Mentoring Ambassador, Andrea Rezman (Journalism BA, 3rd Year), shares her tips on how to kickstart your mentoring relationship confidently.
While mentoring is a unique and exciting opportunity, you might also have questions and doubts about what’s coming next. Your mentor might be working in your dream role, so it’s not surprising that you would want to make an excellent first impression.
There are many things you can do before your first meeting with your mentor, which can help you to be more confident and give both of you a clearer picture of your goals, and what you want to achieve by the end of your mentoring journey.
There are a few tips which might help you to start and maintain your mentoring experience confidently:
1. Take the initiative to reach out
Your first email to your mentor is a great opportunity to introduce yourself and give your mentor a broad idea of your previous experiences, goals, and future career plans. You might also send your mentor your resume, and let them know about your availability and preferred way of communication. Don’t forget to include a word of thanks for volunteering to help you.
2. Set up a LinkedIn profile and find out more about your mentor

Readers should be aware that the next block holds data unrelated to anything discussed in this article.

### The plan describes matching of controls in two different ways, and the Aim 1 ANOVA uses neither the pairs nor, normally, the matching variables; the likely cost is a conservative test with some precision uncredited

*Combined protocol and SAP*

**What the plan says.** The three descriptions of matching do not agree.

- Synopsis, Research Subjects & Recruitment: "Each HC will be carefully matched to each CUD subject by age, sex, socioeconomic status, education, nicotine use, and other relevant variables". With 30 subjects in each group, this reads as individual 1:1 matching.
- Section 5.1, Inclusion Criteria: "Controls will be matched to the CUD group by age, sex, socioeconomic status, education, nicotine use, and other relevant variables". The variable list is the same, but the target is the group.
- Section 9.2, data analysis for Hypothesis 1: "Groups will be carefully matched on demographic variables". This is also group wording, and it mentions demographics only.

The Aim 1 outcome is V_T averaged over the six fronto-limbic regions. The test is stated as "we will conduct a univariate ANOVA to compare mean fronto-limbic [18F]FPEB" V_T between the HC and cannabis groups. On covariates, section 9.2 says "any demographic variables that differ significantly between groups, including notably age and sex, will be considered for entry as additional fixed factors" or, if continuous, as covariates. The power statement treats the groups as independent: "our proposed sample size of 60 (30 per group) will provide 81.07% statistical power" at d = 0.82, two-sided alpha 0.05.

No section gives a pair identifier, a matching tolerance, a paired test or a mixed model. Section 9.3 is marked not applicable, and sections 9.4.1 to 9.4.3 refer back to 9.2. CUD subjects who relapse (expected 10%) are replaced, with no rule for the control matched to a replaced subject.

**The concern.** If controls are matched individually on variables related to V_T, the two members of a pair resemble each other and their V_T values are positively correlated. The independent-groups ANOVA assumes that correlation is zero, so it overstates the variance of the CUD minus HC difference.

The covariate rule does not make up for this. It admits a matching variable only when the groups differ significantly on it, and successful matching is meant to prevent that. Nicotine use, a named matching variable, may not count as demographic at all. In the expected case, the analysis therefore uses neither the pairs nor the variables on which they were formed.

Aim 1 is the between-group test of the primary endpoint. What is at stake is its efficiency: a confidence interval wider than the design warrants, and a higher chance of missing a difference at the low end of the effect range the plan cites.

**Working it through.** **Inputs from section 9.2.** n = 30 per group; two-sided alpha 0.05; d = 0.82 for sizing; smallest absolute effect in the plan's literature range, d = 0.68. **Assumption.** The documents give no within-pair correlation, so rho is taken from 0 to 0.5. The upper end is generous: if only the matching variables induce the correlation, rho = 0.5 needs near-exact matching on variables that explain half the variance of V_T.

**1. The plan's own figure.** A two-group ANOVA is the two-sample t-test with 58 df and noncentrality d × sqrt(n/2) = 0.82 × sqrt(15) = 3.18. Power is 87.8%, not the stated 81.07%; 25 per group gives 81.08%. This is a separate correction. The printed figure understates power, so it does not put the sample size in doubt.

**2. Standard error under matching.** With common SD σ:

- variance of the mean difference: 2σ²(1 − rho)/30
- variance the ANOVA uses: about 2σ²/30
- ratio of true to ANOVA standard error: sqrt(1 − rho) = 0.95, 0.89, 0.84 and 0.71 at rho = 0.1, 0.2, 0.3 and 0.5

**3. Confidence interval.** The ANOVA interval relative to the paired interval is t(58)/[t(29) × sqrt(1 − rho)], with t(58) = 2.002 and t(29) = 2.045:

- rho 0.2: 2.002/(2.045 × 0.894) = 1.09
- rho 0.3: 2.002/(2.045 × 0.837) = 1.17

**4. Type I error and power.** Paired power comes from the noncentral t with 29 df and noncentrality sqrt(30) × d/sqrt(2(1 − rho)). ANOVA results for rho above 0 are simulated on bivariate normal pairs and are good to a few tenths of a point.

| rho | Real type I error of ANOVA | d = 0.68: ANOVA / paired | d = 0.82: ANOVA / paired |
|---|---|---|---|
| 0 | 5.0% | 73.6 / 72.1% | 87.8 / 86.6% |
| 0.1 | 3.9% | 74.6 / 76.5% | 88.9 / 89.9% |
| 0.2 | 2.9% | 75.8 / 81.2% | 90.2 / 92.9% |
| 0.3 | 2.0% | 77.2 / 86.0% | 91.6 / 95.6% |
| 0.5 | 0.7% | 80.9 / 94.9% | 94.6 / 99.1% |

There isn’t any other social media site quite as useful for career building and networking as LinkedIn. With nearly 850 million users, the site plays a major role in establishing business relationships; with its help, you can create a personalised profile, easily contact professionals working in your field and join various professional and job search groups.
Your LinkedIn profile functions as a public CV, and it can be useful to send an invitation to your mentor before your first meeting. You can use this opportunity to look through their profile, familiarise yourself with their professional history and find things you have in common. You might find that they wrote about a topic or took part in a project you are passionate about, which can be a great future point in your relationship to connect about.
3. Have specific goals
As you might already know from your mentoring training session, having specific goals you would like to achieve is a great way to start your journey. It makes it easier both for you and your mentor to know what to expect and to track your progress.
You might think that setting goals are straightforward, but it might be trickier than you would expect. Sometimes you only realise halfway through that your goals are only vague ideas that are only partially or not at all defined. In this case, following the SMART method can be useful to help you determine specific and truly effective goals in five simple steps.
These form a system of criteria, which can help you to precisely define your goals, create the necessary focus for work, and assign tasks more easily:
- Specific: What exactly do you want to achieve? Determine as many details as possible about your goal!
- Measurable: In the case of a SMART goal, two things should be measurable: your progress and whether your goal has been met.